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The Waiting Place

waiting-place

My two year old daughter picked out a book for me to read, and as she handed it to me, I felt my brain groan thinking about having to read this story again. But not from reading it to my daughter, but having heard it at nearly every graduation and graduation party for the better part of 20 years. Dr. Seuss’s Oh! The Places You’ll Go!

It is interesting though, the book takes on a different tone when I read it to my daughter. I guess I can finally put myself in the shoes of all those teachers who’d read it to kids like me when I was growing up. There’s such a hope and all you want is for your child to do what they love to do. And I’m reading this book to a little girl who doesn’t understand what it even means… and I’m getting choked up and finding so much truth in this book I felt was so rote.

The part that stood out the most in this reading was…

The Waiting Place.

We can all empathize with the snags of life—the things we can’t avoid and situations we cannot win—but it is harder to think about this place where people just… wait.

For those of you who haven’t read it or it has been a while, the main character is roaming in a sort of wilderness:

…headed, I fear, toward a most useless place.
The Waiting Place…

…for people just waiting.
Waiting for a train to go
or a bus to come, or a plane to go
or the mail to come, or the rain to go
or the phone to ring, or the snow to snow
or waiting for their hair to grow.
Everyone is just waiting.

Waiting for the fish to bite
or waiting for wind to fly a kite
or waiting around for Friday night
or waiting, perhaps, for their Uncle Jake
or a pot to boil, or a Better Break
or a string of pearls, or a pair of pants
or a wig with curls, or Another Chance.
Everyone is just waiting.

In classic Dr. Seuss style, there are a lot of silly examples in there, but a wholly terrifying reality there:

The Waiting Place is everywhere.

I don’t know about you, but I’m pretty sure I’m not alone in this. I swing by The Waiting Place far too often. I just shook off the shackles from this place in the last month. I’ve written a few times now that the writing part was daunting to me. So I was waiting. Waiting for what? I’m not sure, but I know I wasn’t getting anything done because I was waiting.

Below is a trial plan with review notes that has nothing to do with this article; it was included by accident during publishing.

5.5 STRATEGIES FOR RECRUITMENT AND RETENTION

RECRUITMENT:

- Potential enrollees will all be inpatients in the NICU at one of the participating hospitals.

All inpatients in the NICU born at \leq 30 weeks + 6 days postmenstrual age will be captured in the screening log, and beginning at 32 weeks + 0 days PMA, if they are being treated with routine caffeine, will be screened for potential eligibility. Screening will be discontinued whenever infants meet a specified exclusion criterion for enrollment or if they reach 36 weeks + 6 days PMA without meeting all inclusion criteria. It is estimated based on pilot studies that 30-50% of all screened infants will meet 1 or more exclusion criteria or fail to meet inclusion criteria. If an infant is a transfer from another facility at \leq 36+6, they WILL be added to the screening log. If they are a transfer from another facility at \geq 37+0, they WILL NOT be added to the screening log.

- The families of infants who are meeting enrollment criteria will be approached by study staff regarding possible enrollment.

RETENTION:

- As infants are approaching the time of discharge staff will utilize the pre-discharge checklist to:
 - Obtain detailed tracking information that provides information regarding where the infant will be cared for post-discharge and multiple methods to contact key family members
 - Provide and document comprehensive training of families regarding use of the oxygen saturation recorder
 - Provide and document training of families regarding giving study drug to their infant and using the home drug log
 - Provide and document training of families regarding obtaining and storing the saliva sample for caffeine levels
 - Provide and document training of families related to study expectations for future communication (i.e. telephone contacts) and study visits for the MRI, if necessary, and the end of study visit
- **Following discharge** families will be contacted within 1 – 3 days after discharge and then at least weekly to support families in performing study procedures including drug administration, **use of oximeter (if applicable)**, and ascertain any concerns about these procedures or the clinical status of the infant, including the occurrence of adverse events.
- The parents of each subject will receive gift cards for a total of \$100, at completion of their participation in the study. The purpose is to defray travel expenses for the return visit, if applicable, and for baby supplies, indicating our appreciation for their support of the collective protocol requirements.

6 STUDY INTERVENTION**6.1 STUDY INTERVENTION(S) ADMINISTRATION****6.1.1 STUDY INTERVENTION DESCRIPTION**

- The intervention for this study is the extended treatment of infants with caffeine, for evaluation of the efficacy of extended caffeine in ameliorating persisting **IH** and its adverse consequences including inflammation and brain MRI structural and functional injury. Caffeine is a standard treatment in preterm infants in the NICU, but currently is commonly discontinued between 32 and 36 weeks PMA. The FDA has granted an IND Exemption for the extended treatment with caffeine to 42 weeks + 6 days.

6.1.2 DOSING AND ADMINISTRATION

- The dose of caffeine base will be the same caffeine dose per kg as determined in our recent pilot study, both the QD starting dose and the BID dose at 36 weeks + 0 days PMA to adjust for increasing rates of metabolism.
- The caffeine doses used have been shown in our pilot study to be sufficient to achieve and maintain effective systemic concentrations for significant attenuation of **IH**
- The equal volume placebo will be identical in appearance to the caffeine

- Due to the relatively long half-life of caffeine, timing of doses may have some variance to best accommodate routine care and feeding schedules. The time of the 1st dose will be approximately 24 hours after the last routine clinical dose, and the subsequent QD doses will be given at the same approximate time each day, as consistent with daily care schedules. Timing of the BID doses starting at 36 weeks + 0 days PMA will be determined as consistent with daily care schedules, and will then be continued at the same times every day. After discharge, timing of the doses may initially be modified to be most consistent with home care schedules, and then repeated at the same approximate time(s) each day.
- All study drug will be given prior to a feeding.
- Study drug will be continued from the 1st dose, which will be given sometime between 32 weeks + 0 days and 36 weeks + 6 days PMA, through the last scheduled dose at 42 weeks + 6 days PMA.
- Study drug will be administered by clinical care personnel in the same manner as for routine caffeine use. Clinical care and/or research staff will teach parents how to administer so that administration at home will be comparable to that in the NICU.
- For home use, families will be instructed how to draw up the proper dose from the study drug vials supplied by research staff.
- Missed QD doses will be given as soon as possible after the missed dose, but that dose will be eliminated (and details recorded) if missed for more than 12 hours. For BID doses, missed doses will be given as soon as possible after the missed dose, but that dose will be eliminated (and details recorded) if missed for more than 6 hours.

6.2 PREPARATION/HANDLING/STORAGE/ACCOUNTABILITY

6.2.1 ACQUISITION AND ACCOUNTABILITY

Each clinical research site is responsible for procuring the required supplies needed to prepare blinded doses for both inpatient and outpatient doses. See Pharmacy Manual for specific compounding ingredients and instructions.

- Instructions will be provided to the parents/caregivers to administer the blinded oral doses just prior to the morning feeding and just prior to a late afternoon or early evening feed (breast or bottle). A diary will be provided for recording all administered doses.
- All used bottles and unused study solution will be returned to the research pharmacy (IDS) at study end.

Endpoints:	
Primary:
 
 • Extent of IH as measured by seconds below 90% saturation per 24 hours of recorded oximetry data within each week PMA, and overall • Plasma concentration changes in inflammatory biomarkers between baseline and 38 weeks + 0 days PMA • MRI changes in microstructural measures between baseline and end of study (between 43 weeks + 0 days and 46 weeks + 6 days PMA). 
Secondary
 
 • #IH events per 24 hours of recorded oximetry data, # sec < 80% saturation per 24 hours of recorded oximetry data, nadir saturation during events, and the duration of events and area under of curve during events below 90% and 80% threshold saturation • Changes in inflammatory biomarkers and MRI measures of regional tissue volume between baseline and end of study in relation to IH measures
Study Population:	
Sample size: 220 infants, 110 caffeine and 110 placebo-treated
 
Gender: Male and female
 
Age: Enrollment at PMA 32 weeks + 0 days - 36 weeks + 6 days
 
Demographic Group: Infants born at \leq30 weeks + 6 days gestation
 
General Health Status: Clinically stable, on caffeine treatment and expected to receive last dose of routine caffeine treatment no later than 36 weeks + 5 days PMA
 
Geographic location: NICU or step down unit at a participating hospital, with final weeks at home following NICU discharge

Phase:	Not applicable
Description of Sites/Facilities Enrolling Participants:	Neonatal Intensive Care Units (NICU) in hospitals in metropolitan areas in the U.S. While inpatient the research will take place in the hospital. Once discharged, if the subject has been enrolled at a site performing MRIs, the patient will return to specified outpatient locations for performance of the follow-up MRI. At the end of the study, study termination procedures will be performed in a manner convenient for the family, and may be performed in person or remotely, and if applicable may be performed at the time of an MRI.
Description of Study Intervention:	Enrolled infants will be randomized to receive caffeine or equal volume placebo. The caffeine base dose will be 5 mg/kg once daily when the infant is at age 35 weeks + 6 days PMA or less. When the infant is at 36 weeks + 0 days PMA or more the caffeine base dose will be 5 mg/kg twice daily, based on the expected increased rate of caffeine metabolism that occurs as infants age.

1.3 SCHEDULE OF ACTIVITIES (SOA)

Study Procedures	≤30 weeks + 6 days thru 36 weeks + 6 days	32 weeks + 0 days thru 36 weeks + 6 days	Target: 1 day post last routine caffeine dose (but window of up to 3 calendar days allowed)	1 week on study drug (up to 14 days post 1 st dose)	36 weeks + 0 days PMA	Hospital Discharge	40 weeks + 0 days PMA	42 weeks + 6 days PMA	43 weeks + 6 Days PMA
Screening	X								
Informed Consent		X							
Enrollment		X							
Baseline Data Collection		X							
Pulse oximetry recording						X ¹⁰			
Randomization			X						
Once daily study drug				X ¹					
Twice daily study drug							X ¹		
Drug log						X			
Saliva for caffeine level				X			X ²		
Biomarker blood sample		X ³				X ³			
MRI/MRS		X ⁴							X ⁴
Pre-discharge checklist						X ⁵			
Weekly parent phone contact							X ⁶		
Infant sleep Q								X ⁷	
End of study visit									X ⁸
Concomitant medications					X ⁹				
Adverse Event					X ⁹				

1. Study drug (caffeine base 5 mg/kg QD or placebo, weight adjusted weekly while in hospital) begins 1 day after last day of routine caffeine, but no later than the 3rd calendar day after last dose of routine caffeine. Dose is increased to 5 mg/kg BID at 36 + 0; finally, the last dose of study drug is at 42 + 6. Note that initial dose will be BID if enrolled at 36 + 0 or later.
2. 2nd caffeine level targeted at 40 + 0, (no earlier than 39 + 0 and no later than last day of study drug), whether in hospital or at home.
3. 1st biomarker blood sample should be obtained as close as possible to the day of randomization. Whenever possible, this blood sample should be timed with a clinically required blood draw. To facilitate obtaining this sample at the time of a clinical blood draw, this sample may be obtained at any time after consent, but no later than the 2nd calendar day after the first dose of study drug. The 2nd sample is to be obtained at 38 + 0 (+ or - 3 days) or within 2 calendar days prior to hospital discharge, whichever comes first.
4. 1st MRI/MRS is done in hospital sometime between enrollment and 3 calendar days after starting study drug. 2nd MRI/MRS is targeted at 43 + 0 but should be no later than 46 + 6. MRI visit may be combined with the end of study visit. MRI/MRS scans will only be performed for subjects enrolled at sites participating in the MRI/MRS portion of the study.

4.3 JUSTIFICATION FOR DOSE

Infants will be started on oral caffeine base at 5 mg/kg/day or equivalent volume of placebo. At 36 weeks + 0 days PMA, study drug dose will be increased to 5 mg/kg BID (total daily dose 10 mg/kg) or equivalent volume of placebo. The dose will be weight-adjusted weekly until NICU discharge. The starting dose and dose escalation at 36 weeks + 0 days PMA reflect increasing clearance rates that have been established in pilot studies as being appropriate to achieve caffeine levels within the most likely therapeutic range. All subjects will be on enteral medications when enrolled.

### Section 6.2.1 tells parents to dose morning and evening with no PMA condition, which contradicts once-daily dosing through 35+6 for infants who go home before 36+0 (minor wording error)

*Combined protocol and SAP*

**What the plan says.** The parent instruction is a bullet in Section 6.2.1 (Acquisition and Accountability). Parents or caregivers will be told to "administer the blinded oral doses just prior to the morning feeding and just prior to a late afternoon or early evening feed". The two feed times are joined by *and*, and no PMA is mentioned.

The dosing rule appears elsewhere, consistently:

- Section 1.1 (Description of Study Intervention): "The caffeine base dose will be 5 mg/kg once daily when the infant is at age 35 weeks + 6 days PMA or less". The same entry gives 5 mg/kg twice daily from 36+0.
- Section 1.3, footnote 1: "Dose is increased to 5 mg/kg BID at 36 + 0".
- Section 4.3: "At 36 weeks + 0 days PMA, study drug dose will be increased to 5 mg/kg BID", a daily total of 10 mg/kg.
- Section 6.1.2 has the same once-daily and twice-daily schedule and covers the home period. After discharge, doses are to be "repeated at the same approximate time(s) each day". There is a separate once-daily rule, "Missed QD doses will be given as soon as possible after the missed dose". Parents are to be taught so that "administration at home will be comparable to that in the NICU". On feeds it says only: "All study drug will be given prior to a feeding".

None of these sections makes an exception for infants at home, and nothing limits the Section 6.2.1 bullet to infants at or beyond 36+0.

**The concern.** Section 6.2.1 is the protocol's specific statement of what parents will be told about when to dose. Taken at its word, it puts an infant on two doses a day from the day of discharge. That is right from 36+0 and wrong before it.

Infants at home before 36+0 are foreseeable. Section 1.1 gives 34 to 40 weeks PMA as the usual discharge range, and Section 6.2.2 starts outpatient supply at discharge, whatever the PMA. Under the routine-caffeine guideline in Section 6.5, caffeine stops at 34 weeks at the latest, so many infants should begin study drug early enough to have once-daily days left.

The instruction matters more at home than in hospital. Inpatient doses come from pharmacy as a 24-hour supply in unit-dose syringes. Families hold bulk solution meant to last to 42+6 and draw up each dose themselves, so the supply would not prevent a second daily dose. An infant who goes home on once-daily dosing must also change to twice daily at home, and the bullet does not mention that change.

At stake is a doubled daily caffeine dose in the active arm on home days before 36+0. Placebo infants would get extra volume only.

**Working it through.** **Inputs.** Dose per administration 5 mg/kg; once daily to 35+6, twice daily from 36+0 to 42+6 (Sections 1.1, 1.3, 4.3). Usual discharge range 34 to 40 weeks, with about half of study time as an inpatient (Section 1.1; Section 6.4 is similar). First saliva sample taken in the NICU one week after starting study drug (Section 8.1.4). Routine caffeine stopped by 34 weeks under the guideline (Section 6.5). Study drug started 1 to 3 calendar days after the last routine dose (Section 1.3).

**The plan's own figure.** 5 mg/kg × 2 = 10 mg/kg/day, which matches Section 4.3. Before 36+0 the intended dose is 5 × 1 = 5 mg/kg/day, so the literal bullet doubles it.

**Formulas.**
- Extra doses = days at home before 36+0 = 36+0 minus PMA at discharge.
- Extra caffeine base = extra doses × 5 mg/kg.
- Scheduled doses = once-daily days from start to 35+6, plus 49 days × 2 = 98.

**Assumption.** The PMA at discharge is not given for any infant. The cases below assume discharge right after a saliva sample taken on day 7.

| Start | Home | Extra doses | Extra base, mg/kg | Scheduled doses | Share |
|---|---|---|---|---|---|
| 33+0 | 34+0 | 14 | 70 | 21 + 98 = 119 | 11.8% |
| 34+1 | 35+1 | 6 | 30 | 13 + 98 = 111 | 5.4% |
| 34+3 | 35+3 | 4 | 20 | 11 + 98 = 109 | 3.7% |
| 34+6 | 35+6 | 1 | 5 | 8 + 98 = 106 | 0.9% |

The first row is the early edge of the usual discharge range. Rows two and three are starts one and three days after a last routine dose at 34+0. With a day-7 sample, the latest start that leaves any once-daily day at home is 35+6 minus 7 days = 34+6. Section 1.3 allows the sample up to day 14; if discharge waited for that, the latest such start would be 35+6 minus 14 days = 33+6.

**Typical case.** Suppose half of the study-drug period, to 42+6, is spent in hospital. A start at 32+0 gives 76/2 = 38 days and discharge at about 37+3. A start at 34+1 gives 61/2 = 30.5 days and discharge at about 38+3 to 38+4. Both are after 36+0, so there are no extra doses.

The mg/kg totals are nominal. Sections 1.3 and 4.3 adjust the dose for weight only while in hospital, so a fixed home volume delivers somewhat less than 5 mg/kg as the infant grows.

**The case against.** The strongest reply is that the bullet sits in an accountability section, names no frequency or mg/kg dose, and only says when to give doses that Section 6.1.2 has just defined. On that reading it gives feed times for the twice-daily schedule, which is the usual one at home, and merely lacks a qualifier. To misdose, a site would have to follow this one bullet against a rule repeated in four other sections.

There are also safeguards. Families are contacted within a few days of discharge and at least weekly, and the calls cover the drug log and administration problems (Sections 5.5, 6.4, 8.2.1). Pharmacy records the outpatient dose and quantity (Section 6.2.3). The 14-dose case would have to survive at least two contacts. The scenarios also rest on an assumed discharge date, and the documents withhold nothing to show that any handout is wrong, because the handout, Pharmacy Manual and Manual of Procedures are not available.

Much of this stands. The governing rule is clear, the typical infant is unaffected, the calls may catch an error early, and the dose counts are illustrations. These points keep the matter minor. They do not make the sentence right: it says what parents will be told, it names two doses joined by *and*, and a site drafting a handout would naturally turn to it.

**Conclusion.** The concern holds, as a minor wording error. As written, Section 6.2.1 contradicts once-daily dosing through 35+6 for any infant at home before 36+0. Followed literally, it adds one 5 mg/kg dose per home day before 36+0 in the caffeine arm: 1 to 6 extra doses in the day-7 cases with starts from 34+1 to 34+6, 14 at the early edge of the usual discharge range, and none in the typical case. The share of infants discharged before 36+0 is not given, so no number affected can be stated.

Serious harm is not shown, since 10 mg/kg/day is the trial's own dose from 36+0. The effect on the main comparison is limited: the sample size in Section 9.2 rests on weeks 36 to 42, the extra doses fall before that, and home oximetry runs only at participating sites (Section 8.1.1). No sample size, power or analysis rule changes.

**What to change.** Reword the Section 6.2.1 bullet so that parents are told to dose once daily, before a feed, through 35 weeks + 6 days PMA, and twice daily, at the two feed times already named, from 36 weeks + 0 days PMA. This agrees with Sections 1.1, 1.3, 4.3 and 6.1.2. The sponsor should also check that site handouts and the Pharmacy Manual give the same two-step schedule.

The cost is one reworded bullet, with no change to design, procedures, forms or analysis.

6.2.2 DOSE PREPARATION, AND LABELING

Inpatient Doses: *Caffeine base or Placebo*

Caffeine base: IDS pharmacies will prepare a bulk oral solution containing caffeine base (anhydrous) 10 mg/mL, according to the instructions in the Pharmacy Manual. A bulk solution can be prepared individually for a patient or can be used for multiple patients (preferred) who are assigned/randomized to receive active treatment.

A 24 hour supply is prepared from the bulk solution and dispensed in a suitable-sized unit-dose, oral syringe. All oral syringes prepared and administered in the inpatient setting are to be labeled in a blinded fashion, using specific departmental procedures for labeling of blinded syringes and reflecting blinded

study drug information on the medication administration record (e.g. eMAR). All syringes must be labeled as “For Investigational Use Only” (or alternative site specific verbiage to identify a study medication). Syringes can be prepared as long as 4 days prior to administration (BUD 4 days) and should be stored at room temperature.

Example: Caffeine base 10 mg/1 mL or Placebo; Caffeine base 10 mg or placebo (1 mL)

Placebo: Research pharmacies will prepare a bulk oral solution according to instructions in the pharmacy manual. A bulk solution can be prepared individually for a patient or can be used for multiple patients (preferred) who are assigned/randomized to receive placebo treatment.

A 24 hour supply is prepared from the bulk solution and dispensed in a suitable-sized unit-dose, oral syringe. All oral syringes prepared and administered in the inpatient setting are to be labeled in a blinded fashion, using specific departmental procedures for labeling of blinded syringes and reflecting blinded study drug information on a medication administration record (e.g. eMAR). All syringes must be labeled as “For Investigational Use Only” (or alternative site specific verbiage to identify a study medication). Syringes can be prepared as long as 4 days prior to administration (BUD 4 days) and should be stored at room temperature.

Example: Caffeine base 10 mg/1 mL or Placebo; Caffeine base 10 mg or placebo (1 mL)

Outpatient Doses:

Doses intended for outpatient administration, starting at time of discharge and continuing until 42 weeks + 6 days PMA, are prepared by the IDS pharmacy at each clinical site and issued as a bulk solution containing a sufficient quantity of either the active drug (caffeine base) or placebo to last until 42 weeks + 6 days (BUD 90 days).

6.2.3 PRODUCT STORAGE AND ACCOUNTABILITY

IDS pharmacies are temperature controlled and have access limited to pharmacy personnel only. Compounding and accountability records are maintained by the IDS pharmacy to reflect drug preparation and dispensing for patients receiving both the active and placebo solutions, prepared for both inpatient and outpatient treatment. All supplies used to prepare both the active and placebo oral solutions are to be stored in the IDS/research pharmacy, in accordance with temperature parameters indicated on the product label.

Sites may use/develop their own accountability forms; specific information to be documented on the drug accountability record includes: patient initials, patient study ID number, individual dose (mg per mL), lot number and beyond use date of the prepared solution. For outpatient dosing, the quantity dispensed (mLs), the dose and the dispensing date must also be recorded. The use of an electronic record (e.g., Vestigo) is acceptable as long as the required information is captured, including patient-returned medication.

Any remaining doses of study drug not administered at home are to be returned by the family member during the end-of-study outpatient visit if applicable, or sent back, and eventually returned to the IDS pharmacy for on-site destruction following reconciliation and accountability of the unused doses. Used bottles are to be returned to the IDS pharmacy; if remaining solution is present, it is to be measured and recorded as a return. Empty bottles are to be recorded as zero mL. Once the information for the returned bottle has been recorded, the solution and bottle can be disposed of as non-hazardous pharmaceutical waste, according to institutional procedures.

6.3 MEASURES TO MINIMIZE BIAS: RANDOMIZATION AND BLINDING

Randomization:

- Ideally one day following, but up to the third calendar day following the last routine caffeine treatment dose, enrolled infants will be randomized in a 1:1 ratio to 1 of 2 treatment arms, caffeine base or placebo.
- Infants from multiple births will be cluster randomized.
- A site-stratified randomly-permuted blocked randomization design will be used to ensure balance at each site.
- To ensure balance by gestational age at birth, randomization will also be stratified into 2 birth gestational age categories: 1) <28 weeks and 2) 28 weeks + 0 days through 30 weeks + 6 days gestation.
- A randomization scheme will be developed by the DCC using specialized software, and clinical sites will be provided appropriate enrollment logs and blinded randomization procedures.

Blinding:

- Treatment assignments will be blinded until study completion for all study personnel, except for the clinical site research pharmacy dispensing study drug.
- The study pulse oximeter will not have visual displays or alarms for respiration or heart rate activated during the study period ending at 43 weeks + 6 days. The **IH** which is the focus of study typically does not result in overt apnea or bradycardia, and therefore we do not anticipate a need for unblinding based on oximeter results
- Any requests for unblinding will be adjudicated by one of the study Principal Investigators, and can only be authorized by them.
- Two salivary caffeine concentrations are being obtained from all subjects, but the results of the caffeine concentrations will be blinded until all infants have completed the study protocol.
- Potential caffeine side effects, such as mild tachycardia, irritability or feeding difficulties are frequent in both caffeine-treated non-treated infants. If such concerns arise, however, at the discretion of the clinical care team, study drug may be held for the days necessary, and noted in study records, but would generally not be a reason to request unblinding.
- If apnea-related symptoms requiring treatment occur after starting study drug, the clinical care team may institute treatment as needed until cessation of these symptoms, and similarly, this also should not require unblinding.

After publishing my first novel in 2004, I took some of my writing to a critique group (as an aside, if you have already published something, don’t ask for critique). Once they were done, I decided that I would learn more about writing. I read books and wrote and rewrote scenes… but I never did anything with that next version because I was waiting until I was “just a little better.” That time never quite came and that series is still waiting.

And how many of us fall into the trap of “writer’s block.” And we wait for inspiration like it just grows from the ground. But it doesn’t and when we are in that Waiting Place, we’re not doing anything.

3 Things You Can Do To Avoid The Waiting Place

Simple answer: stop waiting for whatever it is before you start trying to reach your dreams.

  • Set goals – These do not have to be huge goals. In fact, I would recommend breaking down your huge goals into manageable smaller goals. For instance, I have a HUGE goal to finish my graphic novel by the end of the year. I broke that down and set myself a goal for finishing the pencil sketches /storyboard by the end of June. And even smaller than that, I set myself a page count to reach each day. Every HUGE project has little, incremental, acheiveable steps that you can use as goals. This makes it all more manageable.
  • Get an accountability partner – Another comics artist and I were talking the other day and I basically let him know that he was now my accountability partner and that I was his for our creative projects. Each morning, we ask each other what we accomplished. Taking your goals and moving them outside of your brain is an instant boost to productivity because there is someone asking about your progress.
  • Make time – I know for myself, this is a huge one. I took Jon Acuff’s advice and started working on comics first thing in the morning. Michael Regina works after his family is in bed. But maybe binge-watching every episode of Buffy the Vampire Slayer or Game of Thrones isn’t the best use of your time right now. There’s a good chance that looking at how you spend your time could end in your having some time in your schedule to get your junk done.

Conclusion

The Waiting Place is the most dangerous place. It’s a place of blame (time, publishers, family) and of complacency and it will suck you in until you die if you let it. If you want to write a book or make a comic or whatever your creative endeavor, you need to stop waiting for it to happen to you.

Set goals. Get an accountability partner. Make time.

If I can do it with a full time job and two kids, and countless others with even fuller and busier schedules than that can do it too… So can you.

What are some ways you’ve used to escape The Waiting Place?

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